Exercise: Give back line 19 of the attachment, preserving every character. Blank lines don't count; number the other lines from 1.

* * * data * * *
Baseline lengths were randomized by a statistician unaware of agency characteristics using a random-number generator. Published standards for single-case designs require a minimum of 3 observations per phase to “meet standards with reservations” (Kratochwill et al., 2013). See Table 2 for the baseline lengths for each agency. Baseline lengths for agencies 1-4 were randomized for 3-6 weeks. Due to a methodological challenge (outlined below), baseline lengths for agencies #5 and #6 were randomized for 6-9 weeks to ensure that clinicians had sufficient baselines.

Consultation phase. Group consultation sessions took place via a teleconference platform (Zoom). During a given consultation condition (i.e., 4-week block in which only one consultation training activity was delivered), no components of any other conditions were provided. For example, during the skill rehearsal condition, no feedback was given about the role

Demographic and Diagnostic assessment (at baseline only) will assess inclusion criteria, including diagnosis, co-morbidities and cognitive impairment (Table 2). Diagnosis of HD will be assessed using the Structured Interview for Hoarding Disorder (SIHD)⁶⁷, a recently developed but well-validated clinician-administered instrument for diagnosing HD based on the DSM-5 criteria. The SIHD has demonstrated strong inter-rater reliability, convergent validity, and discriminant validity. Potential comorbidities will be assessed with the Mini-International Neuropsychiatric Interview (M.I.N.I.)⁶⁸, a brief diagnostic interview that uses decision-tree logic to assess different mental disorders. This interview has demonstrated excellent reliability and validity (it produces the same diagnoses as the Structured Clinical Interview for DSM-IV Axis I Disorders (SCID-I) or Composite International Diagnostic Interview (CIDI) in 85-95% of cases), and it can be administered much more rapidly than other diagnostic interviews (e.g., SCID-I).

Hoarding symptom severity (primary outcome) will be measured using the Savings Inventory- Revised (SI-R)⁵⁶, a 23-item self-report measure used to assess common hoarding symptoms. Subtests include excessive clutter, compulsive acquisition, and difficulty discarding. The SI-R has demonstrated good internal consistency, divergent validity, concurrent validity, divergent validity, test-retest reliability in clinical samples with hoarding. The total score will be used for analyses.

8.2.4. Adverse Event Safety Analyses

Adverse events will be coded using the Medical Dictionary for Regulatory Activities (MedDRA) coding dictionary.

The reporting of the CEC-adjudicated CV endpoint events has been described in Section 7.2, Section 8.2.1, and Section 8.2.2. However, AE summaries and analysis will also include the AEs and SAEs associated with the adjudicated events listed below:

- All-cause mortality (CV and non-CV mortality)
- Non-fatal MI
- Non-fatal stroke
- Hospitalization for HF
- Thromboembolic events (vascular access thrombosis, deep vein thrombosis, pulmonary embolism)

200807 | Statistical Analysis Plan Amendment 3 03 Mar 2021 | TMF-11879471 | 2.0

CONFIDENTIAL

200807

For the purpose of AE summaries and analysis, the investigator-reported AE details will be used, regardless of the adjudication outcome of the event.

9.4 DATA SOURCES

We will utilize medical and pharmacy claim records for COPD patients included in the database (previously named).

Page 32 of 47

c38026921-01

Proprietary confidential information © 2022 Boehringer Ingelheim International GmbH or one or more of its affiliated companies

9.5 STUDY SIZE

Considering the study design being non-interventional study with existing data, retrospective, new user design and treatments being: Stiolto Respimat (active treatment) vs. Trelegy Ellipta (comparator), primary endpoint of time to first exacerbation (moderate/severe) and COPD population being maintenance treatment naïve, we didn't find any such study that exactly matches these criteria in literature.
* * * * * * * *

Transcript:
Page 32 of 47